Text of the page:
>> No, at least not from where I think. Again, I'm not expecting this any
>> time soon, but I'd like to see it as a road map goal, even if it's a couple
>> of releases out. (As in 4 or 5.)
>> I think that we have several different approaches to cataloguing itself,
>> and I think this is the root cause of why all interfaces suck. Something
>> that programmers might want to consider is having permissions tied in to the
>> different approaches, so that an amateur would be able to use the simple
>> module, but not the pro version.
>> I think there ought to be about 4 ways to handle a record in Koha, 2 of
>> them are close enough that they can live under the same roof. We should have
>> what Rachel is asking after.
>> Simple Cataloguing (since it's simple and she's got screenshots of what it
>> used to look like, there's not really much more work in bringing this one
>> then I think we definitely need a new version of
>> Pro Cataloguing
>> I still don't totally like what I see with other products in terms of
>> interface, but both Biblios and current cataloguing aren't it. I've seen
>> people whip up an original MARC record in minutes tops. They want a blank
>> playbox (that's a big old textbox, as for email) that will recognise MARC
>> I think we can go one better than that simple of an approach by making
>> that textbox operate more like Dreamweaver. Why not have those fields change
>> colour, and then have the tooltip display the name of the MARC field in
>> question and perhaps a R for repeatable and a N for non repeatable. I think
>> that would be a neat way of catching the cataloguer before they've had their
>> java, since you'd be able to just hover over a blue 110 and think "Oh! Of
>> course that's not Additional Author! Duh!"
>> So, mostly graphical. Mostly blank. Mostly leave the professional
>> cataloguer the heck alone and let them do their thing. The comment I hear
>> the most on any ILS cataloguing interface is something on the order of
>> "Maybe this is because I'm a little older than you, but I just want my
>> typewriter and card back. It was easier. I'm not opposed to technology, but
>> man, I could just do that in a few minutes."
>> Copy Cataloguing
>> Same approach as above, only a z39.50 button someplace on that same page
>> that would let you very simply import a record by ISBN or Title. Here's the
>> twist. eXtensible Catalog right now has The Thing that I was talking about
>> with authorities. It goes through and finds Evanovich, Janet and Evanovich
>> Janet. and Evanovich, Janet. and possibly even Evanogich, Janit, and asks
>> record by record if they need to be deduplicated. But here's how The Thing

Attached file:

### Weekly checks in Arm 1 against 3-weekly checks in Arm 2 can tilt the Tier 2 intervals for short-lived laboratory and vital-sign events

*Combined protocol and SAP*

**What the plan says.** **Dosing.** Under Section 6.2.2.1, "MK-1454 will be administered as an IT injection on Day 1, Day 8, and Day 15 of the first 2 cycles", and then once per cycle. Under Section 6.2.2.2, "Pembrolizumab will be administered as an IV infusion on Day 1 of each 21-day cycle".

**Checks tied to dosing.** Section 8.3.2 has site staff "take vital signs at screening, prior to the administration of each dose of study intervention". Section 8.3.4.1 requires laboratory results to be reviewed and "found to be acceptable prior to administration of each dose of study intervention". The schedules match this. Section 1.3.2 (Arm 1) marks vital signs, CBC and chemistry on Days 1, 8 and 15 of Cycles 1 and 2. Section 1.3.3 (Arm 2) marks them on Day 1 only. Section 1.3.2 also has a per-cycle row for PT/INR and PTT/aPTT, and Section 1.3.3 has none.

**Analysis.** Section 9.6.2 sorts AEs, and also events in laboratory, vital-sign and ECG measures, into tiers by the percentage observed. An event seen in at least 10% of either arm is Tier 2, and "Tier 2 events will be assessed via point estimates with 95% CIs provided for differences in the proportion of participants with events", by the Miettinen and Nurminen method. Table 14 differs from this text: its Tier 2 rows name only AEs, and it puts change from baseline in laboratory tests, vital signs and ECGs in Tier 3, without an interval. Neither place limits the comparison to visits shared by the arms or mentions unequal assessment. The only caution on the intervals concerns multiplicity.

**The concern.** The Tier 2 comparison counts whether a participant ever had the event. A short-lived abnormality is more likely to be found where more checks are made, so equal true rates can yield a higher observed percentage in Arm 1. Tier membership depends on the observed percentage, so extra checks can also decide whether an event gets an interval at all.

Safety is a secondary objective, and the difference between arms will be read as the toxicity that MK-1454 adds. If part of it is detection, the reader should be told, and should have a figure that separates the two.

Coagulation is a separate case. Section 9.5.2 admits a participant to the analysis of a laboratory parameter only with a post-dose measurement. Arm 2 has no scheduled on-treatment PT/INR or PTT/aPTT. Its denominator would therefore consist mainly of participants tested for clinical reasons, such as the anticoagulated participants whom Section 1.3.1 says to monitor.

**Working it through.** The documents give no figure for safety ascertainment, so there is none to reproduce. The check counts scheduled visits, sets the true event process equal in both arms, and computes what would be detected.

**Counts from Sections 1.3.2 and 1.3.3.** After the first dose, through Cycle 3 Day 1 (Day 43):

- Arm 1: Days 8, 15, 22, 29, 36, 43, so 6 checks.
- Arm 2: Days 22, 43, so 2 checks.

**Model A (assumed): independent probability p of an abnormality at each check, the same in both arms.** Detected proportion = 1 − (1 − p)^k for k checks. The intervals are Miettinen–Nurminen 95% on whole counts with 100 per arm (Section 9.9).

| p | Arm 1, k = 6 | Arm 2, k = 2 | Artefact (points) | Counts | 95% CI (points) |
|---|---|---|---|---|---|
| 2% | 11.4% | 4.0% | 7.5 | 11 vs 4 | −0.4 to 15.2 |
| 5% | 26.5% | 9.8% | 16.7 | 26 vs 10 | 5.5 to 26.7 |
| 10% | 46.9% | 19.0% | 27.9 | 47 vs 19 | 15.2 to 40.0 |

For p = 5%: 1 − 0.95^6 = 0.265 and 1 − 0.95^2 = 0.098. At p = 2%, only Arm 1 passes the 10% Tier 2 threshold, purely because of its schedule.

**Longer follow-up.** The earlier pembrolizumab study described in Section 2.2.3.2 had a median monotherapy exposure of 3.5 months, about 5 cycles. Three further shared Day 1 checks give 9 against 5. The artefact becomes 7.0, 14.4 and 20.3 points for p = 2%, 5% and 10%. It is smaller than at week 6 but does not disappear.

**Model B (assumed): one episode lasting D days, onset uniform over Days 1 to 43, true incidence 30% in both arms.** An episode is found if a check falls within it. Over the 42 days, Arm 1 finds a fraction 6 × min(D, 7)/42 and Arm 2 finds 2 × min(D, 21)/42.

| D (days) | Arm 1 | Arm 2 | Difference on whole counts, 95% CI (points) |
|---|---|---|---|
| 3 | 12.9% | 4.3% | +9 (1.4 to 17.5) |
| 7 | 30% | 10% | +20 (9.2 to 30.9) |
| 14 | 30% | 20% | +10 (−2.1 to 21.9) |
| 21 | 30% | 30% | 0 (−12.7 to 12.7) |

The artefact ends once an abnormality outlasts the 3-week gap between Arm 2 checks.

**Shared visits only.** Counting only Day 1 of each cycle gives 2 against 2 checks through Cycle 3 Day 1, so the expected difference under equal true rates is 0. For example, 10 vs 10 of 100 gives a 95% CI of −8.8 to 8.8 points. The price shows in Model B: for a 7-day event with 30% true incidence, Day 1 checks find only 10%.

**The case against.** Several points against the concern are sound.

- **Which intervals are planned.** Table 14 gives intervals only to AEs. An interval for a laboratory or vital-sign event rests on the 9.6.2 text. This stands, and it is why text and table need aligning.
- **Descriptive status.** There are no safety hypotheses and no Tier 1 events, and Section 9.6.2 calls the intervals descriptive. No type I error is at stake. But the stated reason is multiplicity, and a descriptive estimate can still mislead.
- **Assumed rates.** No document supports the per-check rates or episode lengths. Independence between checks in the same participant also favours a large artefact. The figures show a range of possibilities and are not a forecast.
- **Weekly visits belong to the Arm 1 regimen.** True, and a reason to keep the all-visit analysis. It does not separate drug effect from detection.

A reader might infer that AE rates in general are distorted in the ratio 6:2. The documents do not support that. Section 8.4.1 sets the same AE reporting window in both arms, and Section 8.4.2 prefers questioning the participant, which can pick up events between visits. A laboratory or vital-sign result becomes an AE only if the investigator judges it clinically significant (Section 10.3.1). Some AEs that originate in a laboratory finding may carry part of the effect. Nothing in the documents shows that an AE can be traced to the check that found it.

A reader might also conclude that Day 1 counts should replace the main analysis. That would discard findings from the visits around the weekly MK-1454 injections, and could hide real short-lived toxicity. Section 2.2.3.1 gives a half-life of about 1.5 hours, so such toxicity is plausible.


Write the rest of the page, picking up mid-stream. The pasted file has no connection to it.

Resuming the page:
>> would be applied to copy cataloguing.
>> Disagree with me here if I'm getting out on a limb, cataloguers, but in
>> general, when I was copy cataloguing with style, the longer the record I
>> found via z39.50, the better the record was. The exception to this was the
>> odd occasions where someone would apparently have copied and pasted into a
>> record multiple times. We should be able to tell how long that record is
>> before we import it. I don't know whether that's a constraint of z39.50 or
>> no. The system should check internally how many characters are in a given
>> record in the databases we point to and report a little summary back.
>> I'd even love to have ratings creep into this, a la digg, though that may
>> well ruffle some feathers. Is MaineInfoNet good on local stuff, cool,
>> comment and mark em up. Does AccessPenn not do so great a job with
>> children's records, comment and mark em down.
>> A lot of people in rural Libraries end up using Delicious Library. That's
>> the sort of ease to strive for on the first page of copy cataloguing. We
>> could always just have a prompt if someone wanted to edit further after the
>> initial ISBN scan.
>> Guided Cataloguing
>> A long time ago when animals could talk, I had an AIM discussion with
>> Nicole about cataloguing. Why is all of this still a one way street that
>> starts with my brain? Aren't I essentially taking different paths down a big
>> flowchart in my head? When I hold an item in my hand and sit down to
>> catalogue, aren't I going through pretty much the same thought process time
>> in and time out? Yes, it's very complex. Yes, it varies per item. BUT there
>> are questions in common. This is why those veteran cataloguers can whip up a
>> very high quality record in no time flat. They've mental muscle memory for
>> cataloguing. And we have them. >:)
>> Why can't a programme ask the questions that I have in my head in a series
>> and formulate a MARC record from it? Why can't it show me what the verso is
>> in the process? Why aren't we leveraging linking when there's a world wide
>> This is the hardest part since no one's tried doing it before that I know
>> >Anyways, if anyone has strong views one way or the other let me know.
>> >I'm a bit biased against the current MARC interface - we get people
>> >being intimidated by it (me included :-) but I'm prepared to work
>> >through it.
>> I think that's from too much text and boxes on the page, plus all of those
>> tabs, like my long winded emails. You're not alone in being intimidated. I
>> wasn't but I know a bunch of people that saw that and said "You're joking!
>> That's a lot of fields!"
>> Koha mailing list
>> Koha at lists.katipo.co.nz
> Koha mailing list
> Koha at lists.katipo.co.nz
More information about the Koha